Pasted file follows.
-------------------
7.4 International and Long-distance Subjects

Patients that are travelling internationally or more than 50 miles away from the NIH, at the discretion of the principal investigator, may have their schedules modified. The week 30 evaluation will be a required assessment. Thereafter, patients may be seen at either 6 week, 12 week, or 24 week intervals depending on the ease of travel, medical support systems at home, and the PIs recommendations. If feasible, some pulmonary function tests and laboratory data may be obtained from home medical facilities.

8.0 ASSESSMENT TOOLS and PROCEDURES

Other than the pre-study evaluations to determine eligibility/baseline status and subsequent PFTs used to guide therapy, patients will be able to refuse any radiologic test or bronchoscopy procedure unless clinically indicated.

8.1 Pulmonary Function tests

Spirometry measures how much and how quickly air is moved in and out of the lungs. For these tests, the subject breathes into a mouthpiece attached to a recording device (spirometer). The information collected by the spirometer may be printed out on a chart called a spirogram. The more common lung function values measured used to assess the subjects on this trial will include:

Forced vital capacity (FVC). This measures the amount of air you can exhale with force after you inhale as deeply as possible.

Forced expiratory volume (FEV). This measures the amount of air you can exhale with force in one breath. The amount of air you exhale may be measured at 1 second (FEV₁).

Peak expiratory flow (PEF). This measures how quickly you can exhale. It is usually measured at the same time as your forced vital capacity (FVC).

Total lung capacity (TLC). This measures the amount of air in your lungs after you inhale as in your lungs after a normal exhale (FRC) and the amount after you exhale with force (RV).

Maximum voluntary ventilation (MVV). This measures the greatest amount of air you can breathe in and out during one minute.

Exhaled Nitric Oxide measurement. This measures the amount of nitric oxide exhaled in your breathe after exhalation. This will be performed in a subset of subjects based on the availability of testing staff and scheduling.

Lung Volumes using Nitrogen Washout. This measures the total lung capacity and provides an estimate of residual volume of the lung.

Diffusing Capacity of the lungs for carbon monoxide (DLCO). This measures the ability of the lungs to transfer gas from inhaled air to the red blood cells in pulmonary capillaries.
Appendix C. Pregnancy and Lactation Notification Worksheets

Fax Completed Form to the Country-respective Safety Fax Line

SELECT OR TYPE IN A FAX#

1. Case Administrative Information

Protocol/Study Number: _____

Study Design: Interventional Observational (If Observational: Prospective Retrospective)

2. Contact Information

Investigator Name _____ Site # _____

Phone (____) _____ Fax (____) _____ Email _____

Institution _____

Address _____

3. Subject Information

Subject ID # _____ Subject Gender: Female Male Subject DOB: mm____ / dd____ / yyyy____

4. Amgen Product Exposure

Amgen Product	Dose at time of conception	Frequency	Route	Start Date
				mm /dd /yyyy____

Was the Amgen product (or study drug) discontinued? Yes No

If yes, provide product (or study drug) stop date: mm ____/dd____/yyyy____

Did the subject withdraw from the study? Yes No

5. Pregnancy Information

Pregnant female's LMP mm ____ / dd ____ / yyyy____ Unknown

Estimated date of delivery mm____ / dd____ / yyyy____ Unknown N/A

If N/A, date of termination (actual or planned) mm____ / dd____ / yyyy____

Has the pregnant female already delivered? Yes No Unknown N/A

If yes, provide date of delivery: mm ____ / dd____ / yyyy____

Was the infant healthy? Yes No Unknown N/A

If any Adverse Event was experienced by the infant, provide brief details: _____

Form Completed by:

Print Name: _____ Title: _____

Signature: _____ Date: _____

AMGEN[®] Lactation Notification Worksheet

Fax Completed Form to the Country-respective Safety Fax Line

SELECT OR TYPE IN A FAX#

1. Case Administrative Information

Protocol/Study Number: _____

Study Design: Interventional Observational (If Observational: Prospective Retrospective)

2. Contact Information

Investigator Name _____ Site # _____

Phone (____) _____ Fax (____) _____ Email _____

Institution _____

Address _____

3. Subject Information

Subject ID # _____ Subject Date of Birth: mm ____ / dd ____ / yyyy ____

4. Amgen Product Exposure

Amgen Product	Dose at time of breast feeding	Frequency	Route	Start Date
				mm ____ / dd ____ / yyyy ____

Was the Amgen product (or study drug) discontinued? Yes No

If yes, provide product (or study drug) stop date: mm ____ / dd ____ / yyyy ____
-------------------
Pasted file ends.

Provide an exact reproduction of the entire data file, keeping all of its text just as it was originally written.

7.4 International and Long-distance Subjects

Patients that are travelling internationally or more than 50 miles away from the NIH, at the discretion of the principal investigator, may have their schedules modified. The week 30 evaluation will be a required assessment. Thereafter, patients may be seen at either 6 week, 12 week, or 24 week intervals depending on the ease of travel, medical support systems at home, and the PIs recommendations. If feasible, some pulmonary function tests and laboratory data may be obtained from home medical facilities.

8.0 ASSESSMENT TOOLS and PROCEDURES

Other than the pre-study evaluations to determine eligibility/baseline status and subsequent PFTs used to guide therapy, patients will be able to refuse any radiologic test or bronchoscopy procedure unless clinically indicated.

8.1 Pulmonary Function tests

Spirometry measures how much and how quickly air is moved in and out of the lungs. For these tests, the subject breathes into a mouthpiece attached to a recording device (spirometer). The information collected by the spirometer may be printed out on a chart called a spirogram. The more common lung function values measured used to assess the subjects on this trial will include:

Forced vital capacity (FVC). This measures the amount of air you can exhale with force after you inhale as deeply as possible.

Forced expiratory volume (FEV). This measures the amount of air you can exhale with force in one breath. The amount of air you exhale may be measured at 1 second (FEV₁).

Peak expiratory flow (PEF). This measures how quickly you can exhale. It is usually measured at the same time as your forced vital capacity (FVC).

Total lung capacity (TLC). This measures the amount of air in your lungs after you inhale as in your lungs after a normal exhale (FRC) and the amount after you exhale with force (RV).

Maximum voluntary ventilation (MVV). This measures the greatest amount of air you can breathe in and out during one minute.

Exhaled Nitric Oxide measurement. This measures the amount of nitric oxide exhaled in your breathe after exhalation. This will be performed in a subset of subjects based on the availability of testing staff and scheduling.

Lung Volumes using Nitrogen Washout. This measures the total lung capacity and provides an estimate of residual volume of the lung.

Diffusing Capacity of the lungs for carbon monoxide (DLCO). This measures the ability of the lungs to transfer gas from inhaled air to the red blood cells in pulmonary capillaries.
Appendix C. Pregnancy and Lactation Notification Worksheets

Fax Completed Form to the Country-respective Safety Fax Line

SELECT OR TYPE IN A FAX#

1. Case Administrative Information

Protocol/Study Number: _____

Study Design: Interventional Observational (If Observational: Prospective Retrospective)

2. Contact Information

Investigator Name _____ Site # _____

Phone (____) _____ Fax (____) _____ Email _____

Institution _____

Address _____

3. Subject Information

Subject ID # _____ Subject Gender: Female Male Subject DOB: mm____ / dd____ / yyyy____

4. Amgen Product Exposure

Amgen Product	Dose at time of conception	Frequency	Route	Start Date
				mm /dd /yyyy____

Was the Amgen product (or study drug) discontinued? Yes No

If yes, provide product (or study drug) stop date: mm ____/dd____/yyyy____

Did the subject withdraw from the study? Yes No

5. Pregnancy Information

Pregnant female's LMP mm ____ / dd ____ / yyyy____ Unknown

Estimated date of delivery mm____ / dd____ / yyyy____ Unknown N/A

If N/A, date of termination (actual or planned) mm____ / dd____ / yyyy____

Has the pregnant female already delivered? Yes No Unknown N/A

If yes, provide date of delivery: mm ____ / dd____ / yyyy____

Was the infant healthy? Yes No Unknown N/A

If any Adverse Event was experienced by the infant, provide brief details: _____

Form Completed by:

Print Name: _____ Title: _____

Signature: _____ Date: _____

AMGEN[®] Lactation Notification Worksheet

Fax Completed Form to the Country-respective Safety Fax Line

SELECT OR TYPE IN A FAX#

1. Case Administrative Information

Protocol/Study Number: _____

Study Design: Interventional Observational (If Observational: Prospective Retrospective)

2. Contact Information

Investigator Name _____ Site # _____

Phone (____) _____ Fax (____) _____ Email _____

Institution _____

Address _____

3. Subject Information

Subject ID # _____ Subject Date of Birth: mm ____ / dd ____ / yyyy ____

4. Amgen Product Exposure

Amgen Product	Dose at time of breast feeding	Frequency	Route	Start Date
				mm ____ / dd ____ / yyyy ____

Was the Amgen product (or study drug) discontinued? Yes No

If yes, provide product (or study drug) stop date: mm ____ / dd ____ / yyyy ____